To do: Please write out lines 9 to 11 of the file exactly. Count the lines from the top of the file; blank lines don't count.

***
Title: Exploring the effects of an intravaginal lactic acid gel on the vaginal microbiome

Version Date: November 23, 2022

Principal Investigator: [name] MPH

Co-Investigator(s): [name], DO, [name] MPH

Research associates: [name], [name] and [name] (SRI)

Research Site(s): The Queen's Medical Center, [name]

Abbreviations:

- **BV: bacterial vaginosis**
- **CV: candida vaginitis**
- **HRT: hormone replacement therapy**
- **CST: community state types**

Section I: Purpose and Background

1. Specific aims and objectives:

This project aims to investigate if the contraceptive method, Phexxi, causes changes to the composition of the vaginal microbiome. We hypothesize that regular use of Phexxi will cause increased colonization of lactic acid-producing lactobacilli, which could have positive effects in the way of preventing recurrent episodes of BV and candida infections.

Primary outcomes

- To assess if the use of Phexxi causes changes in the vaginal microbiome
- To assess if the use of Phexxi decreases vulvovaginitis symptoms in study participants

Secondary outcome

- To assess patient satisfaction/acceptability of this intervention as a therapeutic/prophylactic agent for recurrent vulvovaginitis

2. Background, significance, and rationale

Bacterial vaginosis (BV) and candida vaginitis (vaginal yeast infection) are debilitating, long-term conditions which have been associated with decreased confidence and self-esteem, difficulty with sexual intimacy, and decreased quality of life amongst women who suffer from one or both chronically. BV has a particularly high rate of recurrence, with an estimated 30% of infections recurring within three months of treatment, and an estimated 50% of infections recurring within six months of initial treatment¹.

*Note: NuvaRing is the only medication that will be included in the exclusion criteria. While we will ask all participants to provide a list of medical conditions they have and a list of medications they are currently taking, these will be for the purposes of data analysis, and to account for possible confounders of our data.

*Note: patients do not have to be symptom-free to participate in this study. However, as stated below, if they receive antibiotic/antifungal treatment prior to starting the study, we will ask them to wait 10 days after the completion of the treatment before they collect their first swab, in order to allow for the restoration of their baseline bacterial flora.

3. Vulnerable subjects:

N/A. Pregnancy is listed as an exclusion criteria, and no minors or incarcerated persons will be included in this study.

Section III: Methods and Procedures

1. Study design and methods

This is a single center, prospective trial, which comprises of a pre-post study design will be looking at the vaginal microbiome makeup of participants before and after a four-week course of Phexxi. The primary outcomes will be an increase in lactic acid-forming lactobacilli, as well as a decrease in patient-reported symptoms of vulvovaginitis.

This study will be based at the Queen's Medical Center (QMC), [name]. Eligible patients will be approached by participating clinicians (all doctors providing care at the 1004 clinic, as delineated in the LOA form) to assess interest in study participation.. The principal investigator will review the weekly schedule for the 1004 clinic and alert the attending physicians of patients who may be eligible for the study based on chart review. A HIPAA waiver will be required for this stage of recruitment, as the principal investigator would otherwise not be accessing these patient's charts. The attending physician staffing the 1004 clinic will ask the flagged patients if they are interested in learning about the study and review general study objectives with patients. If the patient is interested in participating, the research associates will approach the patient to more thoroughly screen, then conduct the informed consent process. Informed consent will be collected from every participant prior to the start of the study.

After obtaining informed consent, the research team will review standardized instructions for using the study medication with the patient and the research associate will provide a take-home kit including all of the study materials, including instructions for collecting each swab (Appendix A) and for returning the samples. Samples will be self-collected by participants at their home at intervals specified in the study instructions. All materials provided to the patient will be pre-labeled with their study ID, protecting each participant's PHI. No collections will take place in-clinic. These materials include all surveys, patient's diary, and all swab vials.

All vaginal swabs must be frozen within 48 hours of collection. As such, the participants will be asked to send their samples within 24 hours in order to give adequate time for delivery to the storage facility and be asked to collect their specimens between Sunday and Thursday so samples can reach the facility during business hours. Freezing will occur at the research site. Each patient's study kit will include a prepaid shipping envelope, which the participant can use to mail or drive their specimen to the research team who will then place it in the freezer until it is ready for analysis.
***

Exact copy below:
- **CV: candida vaginitis**
- **HRT: hormone replacement therapy**
- **CST: community state types**